If you make a bad investment and you have capital losses that total more than your capital gains, you can deduct the difference on your tax return. Keep in mind, these losses are limited to $3,000 per year (for the 2017 tax year), or $1,500 for people married and filing separately.
Also, if you’re interested in completely avoiding state income taxes – and who wouldn’t be? – it’s always an option to pack up and move to Alaska, Florida, Nevada, South Dakota, Texas, Washington, or Wyoming. While you can’t escape federal income tax no matter where you live, none of the above states charge state income tax, though they may make up for it with higher rates for sales tax, property tax, or excise tax.
Speaking of excise taxes, these are taxes paid when purchases are paid on a specific good. They are often included in the price of the good. So, if the good is subject to sales tax, you may be paying tax on a tax. A common example is federal gasoline excise tax of 18.4% (24.4% on diesel fuel).
States also impose excise taxes on gasoline, the highest being assessed in Pennsylvania at 58.2 cents, in addition to the federal tax. The lowest rate is 12.25 cents in Alaska. Excise taxes are also imposed on activities, such as wagering, road use by trucks, and tanning salons. Some states charge an excise tax on the sale of a home, usually paid by the seller. Excise taxes are not sales tax, so they are not deductible as an itemized deduction on your federal tax return.
Excise taxes are difficult to avoid, and not usually apparent because they are included in the price of the product. However, moving to a hybrid or electric car might help to avoid the taxes on gasoline, at least in part. Even so, some states impose a public utility excise tax, which would typically be passed along to consumers.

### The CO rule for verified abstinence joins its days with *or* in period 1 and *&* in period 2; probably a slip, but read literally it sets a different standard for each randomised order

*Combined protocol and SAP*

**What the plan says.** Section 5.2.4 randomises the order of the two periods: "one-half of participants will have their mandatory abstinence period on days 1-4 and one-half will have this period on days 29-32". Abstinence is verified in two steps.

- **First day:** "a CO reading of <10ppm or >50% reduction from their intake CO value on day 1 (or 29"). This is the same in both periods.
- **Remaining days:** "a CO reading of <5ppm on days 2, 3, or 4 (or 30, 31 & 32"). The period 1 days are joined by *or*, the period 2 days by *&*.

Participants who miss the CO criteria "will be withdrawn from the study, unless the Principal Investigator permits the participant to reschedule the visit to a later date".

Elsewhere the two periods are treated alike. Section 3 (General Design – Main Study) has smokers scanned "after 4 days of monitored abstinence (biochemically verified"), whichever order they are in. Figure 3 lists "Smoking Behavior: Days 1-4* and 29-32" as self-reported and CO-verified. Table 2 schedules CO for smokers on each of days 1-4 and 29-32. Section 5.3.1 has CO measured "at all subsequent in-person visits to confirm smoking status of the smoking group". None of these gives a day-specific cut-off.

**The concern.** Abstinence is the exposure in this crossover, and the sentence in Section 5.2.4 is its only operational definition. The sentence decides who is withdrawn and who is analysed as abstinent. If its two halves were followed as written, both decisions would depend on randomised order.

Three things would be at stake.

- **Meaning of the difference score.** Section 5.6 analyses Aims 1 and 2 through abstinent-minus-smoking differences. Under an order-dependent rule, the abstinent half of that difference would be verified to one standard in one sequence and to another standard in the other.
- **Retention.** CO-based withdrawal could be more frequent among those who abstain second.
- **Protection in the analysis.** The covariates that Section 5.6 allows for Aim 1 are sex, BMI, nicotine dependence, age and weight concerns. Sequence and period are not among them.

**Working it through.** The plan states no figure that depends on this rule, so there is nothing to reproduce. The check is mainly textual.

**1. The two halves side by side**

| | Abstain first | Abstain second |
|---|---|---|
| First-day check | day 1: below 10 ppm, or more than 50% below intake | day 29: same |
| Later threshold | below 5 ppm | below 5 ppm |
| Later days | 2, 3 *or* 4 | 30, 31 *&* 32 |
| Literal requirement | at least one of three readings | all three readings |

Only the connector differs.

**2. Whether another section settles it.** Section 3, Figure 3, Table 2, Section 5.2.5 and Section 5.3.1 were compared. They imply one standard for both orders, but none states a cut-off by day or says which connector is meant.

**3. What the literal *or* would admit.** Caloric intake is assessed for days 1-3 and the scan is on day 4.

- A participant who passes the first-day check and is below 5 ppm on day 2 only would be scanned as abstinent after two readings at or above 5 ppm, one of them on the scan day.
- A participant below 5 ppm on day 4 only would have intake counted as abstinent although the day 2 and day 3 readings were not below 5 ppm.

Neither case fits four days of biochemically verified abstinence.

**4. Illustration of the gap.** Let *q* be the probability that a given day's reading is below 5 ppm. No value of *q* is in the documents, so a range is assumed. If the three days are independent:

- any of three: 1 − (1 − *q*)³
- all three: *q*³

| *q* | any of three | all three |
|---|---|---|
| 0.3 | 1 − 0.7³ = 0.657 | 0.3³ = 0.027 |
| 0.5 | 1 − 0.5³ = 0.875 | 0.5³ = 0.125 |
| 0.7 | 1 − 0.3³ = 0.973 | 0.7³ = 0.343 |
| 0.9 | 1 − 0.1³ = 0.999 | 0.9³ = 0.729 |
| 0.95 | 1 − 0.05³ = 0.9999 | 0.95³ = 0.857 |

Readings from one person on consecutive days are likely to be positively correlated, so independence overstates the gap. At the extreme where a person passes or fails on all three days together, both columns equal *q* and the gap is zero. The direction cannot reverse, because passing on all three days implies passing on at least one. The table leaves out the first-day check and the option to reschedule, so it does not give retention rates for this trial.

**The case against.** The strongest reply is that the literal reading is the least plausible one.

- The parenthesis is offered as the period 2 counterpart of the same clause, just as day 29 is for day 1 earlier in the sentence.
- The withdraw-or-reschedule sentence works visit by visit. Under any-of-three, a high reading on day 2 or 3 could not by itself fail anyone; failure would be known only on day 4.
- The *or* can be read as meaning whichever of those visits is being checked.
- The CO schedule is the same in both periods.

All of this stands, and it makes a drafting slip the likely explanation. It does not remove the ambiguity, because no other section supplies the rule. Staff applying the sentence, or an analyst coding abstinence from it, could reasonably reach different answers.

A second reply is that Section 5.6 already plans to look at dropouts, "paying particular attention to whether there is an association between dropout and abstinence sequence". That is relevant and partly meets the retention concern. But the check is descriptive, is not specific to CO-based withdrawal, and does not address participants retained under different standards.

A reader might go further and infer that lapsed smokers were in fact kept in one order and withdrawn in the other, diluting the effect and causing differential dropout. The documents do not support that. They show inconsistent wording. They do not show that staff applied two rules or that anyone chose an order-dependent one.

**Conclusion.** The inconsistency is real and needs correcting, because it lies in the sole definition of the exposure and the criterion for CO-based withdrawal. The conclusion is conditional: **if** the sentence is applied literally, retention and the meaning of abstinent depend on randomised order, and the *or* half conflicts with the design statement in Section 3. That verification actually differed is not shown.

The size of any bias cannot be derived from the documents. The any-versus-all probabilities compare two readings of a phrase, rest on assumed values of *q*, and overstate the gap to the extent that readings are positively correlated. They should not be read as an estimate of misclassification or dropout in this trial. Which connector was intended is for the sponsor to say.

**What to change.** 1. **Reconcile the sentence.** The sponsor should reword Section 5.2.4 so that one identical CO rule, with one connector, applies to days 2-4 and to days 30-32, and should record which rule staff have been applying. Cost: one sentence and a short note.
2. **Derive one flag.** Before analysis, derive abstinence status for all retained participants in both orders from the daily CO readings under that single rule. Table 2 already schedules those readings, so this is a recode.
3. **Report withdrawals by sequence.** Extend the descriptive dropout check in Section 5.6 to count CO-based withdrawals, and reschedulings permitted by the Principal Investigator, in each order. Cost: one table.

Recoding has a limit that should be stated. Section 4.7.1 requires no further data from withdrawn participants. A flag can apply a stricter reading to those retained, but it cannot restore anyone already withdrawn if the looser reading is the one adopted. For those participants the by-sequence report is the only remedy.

This being said, the tax on utilities might well be less than on gasoline. Taking public transportation would reduce your gasoline tax, though you would pay some of it indirectly, if the public transportation is gasoline or diesel powered. Tanning in the sun, rather than at a tanning salon, would help you avoid the 10% excise tax imposed there, which, curiously enough, is part of the Affordable Care Act.
Otherwise known as sales tax, consumption taxes are more heavily levied on the wealthy in the sense that the more you consume, the more you’re taxed. Because this tax is assessed as a percentage of the sales price, it’s a simple equation: The more you buy, the more you pay. The Federal Government doesn’t get involved with setting sales tax; rather, all rates are set by state and local governments. If you’ve traveled the country at all, you can probably attest that these taxes vary greatly from place to place. Every state except Alaska, Delaware, Montana, New Hampshire, and Oregon assesses sales tax.
While the income tax is considered a progressive tax, the sales tax is considered a regressive tax. What this means is that for income tax, the higher your income, the higher your tax rate. For sales tax, the tax rate is the same for each purchase amount, regardless of the purchaser’s income. To see how sales tax works as a regressive tax, consider the following example: